For its summer barbecue, the company erects a sprawling blue-and-white-striped tent in the parking lot. Under its canopy you find yourself in conversation with a junior editor who asks you to quit your job. “You’ve done it,” she points out. “Isn’t it time to let someone else take over?” As you weigh the wisdom in this advice – an “Okay boomer” salute avant la lettre – a shocking thing happens. A gust of wind comes up and shakes the tent, causing a stout wooden pillar to fall over. It hits the junior editor on the head. She is disoriented for a moment but okay. It was a glancing blow. The director of HR hurries over, offers aspirin, and implores her not to sue. You hold on to your job for a few years more.
You start looking for editorial work outside Toronto. The city has become wearing.
During your first job interview at WLU Press, the then-director asks whether you’d be comfortable working in a position that offers little job security. You say no, you would not, but that any unease you felt would hardly be new in your experience. After all, job security has become as quaint a relic of the past as the SE/30. You are hired as an editor anyway, and, though the Press survives and your job survives, you think back to that interview every time you hear of a university press closing or some new initiative, whether at your own university or in government, that might affect the Press in a negative way. It’s not you that’s changed, it’s the world of work.
During your first years at WLU, the Press offices are located at the back of the red-brick building at 202 Regina Street. To reach your offices you walk through the Archaeology department, which displays in cases along the hallway various pots and shards and miniature sculptures unearthed in distant countries such as Jordan. These artifacts, enclosed in the still air of antiquity, each with an identifying tag so dusty as to be nearly illegible, are an immediate connection to the worlds of learning and inquiry and are utterly unlike anything in the hard, functional atmosphere of the corporate quarters you left in Toronto. A small jug in red clay, intact but for a section missing from its curved handle, has so pleasing a shape that you can’t but see in it a marriage of form and function so ideal that it could hardly be improved upon.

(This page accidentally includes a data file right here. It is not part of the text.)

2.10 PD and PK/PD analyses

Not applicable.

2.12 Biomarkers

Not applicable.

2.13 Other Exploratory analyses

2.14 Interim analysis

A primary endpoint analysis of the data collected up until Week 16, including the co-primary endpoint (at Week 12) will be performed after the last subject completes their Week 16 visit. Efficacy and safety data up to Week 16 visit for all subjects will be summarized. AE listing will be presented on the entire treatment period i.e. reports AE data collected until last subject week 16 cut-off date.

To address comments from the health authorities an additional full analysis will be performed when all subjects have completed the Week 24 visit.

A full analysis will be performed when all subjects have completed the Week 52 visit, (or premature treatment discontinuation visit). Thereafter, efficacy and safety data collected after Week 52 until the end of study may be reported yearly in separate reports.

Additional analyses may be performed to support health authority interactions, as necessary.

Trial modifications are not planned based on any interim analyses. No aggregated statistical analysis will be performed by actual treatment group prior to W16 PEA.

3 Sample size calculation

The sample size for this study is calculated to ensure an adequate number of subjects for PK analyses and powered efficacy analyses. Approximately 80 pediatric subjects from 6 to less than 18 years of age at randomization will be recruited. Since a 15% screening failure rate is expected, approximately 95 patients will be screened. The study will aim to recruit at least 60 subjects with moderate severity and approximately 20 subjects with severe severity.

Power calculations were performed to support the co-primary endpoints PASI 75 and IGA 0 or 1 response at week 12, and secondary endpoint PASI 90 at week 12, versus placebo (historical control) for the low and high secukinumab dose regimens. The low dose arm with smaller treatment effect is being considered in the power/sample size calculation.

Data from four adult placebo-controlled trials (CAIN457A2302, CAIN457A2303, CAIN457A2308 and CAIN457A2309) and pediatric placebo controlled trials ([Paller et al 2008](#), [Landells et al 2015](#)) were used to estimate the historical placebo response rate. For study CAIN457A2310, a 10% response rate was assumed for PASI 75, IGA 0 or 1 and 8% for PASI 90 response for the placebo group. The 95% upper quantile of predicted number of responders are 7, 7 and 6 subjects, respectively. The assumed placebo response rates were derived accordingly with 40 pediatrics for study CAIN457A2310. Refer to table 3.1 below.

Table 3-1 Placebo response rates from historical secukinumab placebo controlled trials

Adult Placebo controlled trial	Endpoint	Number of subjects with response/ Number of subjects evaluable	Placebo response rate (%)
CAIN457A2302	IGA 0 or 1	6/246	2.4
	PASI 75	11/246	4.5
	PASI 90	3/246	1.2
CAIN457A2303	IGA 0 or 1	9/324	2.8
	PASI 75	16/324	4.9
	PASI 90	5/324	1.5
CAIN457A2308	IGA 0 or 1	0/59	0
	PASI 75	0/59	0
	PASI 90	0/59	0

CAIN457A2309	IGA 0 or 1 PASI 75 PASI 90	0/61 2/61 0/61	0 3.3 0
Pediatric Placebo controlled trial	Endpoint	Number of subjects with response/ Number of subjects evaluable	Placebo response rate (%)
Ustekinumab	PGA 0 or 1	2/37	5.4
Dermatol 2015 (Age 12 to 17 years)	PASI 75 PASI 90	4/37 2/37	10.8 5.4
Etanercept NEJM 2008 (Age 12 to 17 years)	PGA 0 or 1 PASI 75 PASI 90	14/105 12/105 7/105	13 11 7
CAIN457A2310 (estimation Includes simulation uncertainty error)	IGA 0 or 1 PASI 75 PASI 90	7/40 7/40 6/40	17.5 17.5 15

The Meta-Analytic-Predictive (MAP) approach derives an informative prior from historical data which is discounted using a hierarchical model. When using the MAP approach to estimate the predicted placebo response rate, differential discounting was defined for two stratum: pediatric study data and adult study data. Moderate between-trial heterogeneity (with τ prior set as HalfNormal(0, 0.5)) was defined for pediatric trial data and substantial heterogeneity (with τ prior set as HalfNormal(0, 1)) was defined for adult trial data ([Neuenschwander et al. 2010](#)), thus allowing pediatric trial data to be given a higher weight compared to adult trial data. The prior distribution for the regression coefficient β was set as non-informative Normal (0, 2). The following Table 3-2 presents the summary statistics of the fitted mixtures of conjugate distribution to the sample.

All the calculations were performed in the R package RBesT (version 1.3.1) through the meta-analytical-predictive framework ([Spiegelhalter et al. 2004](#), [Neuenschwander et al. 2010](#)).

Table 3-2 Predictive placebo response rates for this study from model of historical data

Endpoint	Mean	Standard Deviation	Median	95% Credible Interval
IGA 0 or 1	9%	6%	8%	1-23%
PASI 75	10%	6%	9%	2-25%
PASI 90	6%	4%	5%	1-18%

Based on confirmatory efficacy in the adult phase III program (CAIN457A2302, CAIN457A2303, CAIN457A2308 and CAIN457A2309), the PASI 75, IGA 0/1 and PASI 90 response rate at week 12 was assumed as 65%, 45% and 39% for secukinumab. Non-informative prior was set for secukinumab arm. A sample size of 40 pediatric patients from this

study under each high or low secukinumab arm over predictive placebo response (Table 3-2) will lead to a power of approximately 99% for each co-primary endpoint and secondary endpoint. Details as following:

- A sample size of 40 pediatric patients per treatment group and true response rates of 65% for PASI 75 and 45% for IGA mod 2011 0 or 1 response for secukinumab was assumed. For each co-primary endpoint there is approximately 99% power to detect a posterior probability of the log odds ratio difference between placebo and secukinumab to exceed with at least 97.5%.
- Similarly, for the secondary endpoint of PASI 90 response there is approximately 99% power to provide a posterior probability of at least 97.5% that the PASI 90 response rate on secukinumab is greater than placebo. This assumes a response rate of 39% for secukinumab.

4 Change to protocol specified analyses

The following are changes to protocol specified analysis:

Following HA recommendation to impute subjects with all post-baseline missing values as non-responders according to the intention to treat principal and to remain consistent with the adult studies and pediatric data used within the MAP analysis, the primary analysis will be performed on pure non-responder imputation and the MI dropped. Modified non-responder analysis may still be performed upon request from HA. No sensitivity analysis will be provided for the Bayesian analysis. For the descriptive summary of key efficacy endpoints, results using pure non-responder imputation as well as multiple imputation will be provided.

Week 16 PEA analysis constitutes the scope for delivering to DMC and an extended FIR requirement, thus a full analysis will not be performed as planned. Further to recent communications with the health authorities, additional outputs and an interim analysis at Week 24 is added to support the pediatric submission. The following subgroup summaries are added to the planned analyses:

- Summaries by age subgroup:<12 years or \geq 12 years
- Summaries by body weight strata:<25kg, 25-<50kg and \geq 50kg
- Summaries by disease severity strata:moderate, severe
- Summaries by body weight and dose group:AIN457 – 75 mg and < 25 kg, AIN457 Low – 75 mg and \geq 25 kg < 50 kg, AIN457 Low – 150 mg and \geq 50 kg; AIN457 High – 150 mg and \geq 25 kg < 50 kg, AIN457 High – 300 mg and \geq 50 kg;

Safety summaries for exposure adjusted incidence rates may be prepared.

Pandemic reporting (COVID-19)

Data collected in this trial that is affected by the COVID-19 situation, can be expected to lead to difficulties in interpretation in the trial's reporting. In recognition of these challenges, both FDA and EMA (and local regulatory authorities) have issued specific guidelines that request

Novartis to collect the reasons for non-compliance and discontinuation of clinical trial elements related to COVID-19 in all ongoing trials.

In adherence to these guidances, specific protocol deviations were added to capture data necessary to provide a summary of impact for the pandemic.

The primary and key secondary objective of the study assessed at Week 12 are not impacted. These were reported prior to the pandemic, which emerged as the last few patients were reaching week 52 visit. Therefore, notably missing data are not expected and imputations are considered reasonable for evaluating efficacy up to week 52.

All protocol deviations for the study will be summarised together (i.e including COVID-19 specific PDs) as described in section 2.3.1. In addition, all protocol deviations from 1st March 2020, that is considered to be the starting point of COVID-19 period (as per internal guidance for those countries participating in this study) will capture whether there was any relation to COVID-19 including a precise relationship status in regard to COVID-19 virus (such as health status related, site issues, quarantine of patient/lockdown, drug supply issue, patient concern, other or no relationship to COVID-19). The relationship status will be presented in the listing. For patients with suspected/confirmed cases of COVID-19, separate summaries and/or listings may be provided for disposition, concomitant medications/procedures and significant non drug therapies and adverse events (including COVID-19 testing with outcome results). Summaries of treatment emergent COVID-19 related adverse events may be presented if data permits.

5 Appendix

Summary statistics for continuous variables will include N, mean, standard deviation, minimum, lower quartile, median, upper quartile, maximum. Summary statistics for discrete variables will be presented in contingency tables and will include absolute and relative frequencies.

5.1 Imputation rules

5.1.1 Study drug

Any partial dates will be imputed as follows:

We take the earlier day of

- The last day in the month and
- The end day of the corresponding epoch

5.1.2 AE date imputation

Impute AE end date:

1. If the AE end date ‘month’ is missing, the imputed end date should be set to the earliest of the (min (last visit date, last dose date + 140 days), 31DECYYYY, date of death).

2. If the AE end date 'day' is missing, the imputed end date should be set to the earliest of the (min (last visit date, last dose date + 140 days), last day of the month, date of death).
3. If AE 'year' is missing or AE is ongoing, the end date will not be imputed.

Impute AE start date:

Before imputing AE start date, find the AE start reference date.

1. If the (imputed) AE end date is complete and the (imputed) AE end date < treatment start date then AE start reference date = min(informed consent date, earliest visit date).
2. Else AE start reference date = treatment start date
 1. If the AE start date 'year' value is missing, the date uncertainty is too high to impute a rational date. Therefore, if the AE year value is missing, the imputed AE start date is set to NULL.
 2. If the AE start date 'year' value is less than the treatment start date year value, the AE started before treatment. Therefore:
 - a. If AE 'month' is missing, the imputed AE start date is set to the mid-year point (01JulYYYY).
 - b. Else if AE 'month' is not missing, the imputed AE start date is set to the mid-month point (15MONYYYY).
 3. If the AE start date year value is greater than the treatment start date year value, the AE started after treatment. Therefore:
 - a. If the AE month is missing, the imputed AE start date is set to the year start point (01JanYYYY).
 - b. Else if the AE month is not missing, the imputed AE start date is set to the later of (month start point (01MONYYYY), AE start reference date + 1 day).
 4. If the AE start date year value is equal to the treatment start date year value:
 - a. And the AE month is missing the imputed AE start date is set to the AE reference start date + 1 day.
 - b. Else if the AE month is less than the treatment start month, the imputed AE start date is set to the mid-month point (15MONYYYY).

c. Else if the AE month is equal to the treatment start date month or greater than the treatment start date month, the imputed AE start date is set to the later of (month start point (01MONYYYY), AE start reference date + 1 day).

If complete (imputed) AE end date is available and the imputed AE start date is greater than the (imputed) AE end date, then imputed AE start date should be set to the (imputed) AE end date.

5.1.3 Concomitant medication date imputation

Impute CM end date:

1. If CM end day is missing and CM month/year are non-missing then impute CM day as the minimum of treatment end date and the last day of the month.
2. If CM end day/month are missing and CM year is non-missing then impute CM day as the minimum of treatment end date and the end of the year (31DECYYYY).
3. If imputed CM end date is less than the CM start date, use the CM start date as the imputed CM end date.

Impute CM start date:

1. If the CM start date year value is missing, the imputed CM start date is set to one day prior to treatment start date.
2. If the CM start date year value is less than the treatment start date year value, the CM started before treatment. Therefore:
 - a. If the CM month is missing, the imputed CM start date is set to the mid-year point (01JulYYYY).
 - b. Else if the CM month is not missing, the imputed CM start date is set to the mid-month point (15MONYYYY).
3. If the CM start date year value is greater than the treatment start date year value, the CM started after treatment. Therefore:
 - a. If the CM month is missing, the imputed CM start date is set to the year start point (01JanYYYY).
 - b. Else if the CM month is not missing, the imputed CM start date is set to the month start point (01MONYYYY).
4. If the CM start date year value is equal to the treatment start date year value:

The greatest difference between publishing in the early ’90s and publishing now is in the larger number of book forms, all of which – electronic and audio as well as print – publishers are now obliged to offer. But technological advance has left its impress on still other areas, and publishers must come to terms with those as well: the vertiginous rise of social media, several of which are key marketing tools, however toxic the platforms; the concept of open access, an ethically unassailable idea that has eluded all attempts so far to make it financially viable; and the electronic systems that link parts of a publisher’s database to those of vendors and distributors. You have no idea how complex those systems are at the Press, and for that ignorance you are thankful. They are not your concern. You are an editor, an old-school text-centric words person, so the systems’ hiccups, malfunctions, backfires, misfires, repairs, tweaks, and updates – all are outside your bailiwick. Well outside. You keep your head down, bent over page proofs, dictionary by your elbow, rubber thimble on your ring finger, and try not to appear too much the socially indifferent person you are.
You do nothing to demystify the editorial work you do, but, if you have any knack for it at all, it is attributable simply to genetics, to the good books your parents put in your hands when you were young, and to a little application. Your father advised you to find work you enjoy and said if you find it you’ll be ahead of people who seek high pay and high status above all. You are fortunate to have found enjoyable work. Even now, in the end days of your career, your work continues to deliver satisfactions large and small, and you continue to seek ways, figuratively, to dance with the authors you work with. As a citizen in the republic of editors, you see your work as special in its way and not the type of work that anyone can do. But saying so is different from taking pride, for the job is essentially humbling. It would take more time than you have to do it really well.